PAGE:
An EU Army Won’t Make Europe Safe
Growing distrust between Europe and the US government has led European governments to renew their commitment to building an autonomous and common defense policy. The idea of building a European military is as old as the idea of European integration itself. But in 1954, France refused to vote in favor of the European Defense Community project it initiated.
This is why the idea of European defense had been abandoned until 1992. The Treaty of Maastricht has created a “Common Foreign and Security Policy” to help Europe to build its own military. But this project is no longer necessary to keep Europe secure.
Joining Forces is Unnecessary and Unrealistic
Like NATO, a group European defense policy might have been justified when Western Europe faced an existential military threat from the Soviet Union (although some Western European countries – like Switzerland – have proven their ability to remain safe by staying neutral). But the end of the Cold War has reduced the utility of military alliances.
It is, therefore, not surprising that Donald Trump suggested these alliances were obsolete. If his unpredictability has led European leaders to relaunch the project of a European defense, notably against islamic terrorism and a resurgent Russia, this political will is based on a foolish analysis of the dangers Europe is facing.
The terrorist threat is exaggerated. Indeed, the figures show clearly Europe has never been as safe as it is today. Recent attacks do not change these facts, since studies show that the world is also becoming less violent. Even though terrorism is a serious issue, centralizing security and defense policies on the European level isn’t a useful way of fighting such a diffused and complex threat.
Moreover, European countries don’t share the same strategic priorities. For example, Austria, Ireland, Finland, Sweden and Malta have chosen to pursue neutrality. It is highly improbable that these countries which don’t even belong to NATO will enroll their citizens in an European military alliance. Besides, Austrian Defense Minister Hans Peter Doskozil has spoken out against the creation of an EU army and Austria’s participation in it.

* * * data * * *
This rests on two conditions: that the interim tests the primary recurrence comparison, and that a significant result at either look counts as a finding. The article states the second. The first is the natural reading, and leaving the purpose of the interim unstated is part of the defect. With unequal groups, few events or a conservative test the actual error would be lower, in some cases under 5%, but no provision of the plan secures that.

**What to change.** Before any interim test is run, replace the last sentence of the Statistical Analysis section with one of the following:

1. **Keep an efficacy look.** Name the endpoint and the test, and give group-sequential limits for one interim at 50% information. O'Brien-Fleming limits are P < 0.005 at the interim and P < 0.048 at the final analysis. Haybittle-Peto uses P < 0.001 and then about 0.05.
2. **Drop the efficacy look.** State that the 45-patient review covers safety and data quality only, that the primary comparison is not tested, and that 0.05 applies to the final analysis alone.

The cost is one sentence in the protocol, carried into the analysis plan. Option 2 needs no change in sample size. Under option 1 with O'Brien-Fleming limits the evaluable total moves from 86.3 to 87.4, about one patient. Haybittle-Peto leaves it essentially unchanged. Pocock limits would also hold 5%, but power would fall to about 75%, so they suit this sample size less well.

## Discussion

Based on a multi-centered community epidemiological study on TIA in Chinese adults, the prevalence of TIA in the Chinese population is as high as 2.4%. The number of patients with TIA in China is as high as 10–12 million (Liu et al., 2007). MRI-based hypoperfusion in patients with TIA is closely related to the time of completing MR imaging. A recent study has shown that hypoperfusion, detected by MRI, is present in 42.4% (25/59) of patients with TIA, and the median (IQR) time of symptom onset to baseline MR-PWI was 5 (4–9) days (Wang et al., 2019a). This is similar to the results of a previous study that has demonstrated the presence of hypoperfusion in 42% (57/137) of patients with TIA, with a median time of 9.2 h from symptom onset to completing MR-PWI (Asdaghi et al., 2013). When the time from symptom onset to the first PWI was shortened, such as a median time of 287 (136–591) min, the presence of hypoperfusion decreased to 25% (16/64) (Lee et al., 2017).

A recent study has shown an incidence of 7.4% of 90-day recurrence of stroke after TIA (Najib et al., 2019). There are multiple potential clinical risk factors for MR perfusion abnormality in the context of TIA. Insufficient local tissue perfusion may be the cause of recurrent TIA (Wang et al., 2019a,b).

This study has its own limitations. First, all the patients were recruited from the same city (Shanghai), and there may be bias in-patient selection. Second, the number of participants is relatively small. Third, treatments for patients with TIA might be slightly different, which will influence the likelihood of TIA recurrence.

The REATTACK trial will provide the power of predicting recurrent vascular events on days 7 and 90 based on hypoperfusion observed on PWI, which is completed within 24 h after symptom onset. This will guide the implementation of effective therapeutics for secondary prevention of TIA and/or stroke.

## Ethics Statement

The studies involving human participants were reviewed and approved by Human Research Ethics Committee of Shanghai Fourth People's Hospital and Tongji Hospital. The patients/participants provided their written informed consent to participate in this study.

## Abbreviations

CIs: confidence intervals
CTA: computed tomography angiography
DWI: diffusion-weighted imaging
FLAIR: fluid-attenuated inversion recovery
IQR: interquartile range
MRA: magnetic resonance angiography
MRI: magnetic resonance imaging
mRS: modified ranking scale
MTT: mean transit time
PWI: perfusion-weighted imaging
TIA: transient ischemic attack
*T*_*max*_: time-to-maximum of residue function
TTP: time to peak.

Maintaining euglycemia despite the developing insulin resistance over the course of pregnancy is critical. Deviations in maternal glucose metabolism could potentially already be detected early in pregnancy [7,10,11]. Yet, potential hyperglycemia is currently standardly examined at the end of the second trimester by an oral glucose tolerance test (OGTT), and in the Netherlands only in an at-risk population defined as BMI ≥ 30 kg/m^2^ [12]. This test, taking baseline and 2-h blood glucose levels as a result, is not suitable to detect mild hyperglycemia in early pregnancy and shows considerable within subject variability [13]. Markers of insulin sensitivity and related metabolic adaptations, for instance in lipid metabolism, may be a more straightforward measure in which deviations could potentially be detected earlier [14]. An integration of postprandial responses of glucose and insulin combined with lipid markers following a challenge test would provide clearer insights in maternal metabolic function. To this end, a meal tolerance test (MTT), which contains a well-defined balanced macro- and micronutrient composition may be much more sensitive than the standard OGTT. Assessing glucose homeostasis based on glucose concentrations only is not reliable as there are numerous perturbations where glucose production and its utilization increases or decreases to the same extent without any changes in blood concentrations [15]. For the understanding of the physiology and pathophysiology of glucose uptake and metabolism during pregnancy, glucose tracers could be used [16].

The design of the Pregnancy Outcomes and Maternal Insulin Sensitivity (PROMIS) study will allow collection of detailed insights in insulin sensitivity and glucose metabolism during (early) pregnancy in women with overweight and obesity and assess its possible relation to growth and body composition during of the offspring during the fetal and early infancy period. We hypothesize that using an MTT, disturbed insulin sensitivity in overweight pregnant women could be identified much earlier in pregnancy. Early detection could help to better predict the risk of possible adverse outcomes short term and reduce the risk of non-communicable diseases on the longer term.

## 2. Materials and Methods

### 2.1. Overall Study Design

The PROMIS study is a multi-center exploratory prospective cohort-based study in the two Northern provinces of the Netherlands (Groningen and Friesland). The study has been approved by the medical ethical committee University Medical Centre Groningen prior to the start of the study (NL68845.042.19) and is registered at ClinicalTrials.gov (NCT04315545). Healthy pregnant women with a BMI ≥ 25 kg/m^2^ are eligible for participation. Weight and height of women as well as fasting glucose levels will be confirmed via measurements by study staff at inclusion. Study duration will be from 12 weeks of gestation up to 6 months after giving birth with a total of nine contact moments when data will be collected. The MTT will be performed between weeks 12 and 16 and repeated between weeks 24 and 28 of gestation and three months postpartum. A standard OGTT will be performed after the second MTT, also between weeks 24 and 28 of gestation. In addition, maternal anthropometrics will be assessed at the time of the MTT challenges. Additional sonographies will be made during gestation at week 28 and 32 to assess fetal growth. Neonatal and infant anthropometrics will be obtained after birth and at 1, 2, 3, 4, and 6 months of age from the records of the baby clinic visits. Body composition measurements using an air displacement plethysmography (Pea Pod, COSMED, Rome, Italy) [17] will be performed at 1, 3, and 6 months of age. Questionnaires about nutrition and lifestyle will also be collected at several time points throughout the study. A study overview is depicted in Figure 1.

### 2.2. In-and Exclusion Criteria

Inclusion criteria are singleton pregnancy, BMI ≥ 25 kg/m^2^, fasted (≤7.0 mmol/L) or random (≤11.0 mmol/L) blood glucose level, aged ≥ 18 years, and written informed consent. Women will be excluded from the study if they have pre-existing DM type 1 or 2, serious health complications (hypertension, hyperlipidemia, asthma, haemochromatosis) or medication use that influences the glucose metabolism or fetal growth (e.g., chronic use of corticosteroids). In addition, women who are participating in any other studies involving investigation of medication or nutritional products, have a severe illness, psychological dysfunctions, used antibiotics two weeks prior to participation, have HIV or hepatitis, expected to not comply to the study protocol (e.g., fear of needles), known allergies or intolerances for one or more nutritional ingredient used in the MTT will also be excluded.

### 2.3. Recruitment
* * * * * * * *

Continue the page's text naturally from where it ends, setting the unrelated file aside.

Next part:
Security concerns are different depending on whether one lives in Paris, Berlin, or Warsaw. This also applies to the nation-states: there is no consensus in France, Germany, or elsewhere about the acceptable level of risk or what civil liberty concessions are bearable in fighting terrorism. Without group security goals, building a common defense policy is neither realistic nor useful.
Peace through Trade
More fundamentally, the idea of a European military power is an unjustified break from the traditional European security doctrine. Since the end of WWII, Europe has always relied on trade integration to ensure its own security – this strategy is inspired by a classical liberal vision of international relations. It rejects militarism – which tends to weaken governments’ discipline on the international stage – to rely more on cultural and commercial affinities that are advanced by free trade and multilateralism.
The goal of this approach is to reduce the probability that violent behaviors and ideologies arise between interdependent populations. Far from naive, this method has been successful at repairing relationships between European countries in the second half of the 20th century.
Indeed, European integration’s success proves trade is a powerful method to pacify international relations. After all, let’s remember its success was not obvious, beginning with the Treaties of Paris (1951) and Rome (1957). Europe had just emerged from the most deadly war in human history. Nationalist feelings were still strong and the fear of a continent dominated by Germany remained until its reunification in 1990.
This tense environment didn’t stop European leaders from carrying out the ambitious vision of a durable peace based on commerce instead of militarism. Security expectations have been met: hostilities which have characterized European geopolitics for a long time vanished. These results, based on successful past experiences, should lead us to think about implementing similar policies to solve contemporary security issues, whether they come from Russia or the Middle East.
This article was reprinted from the Foundation for Economic Education.
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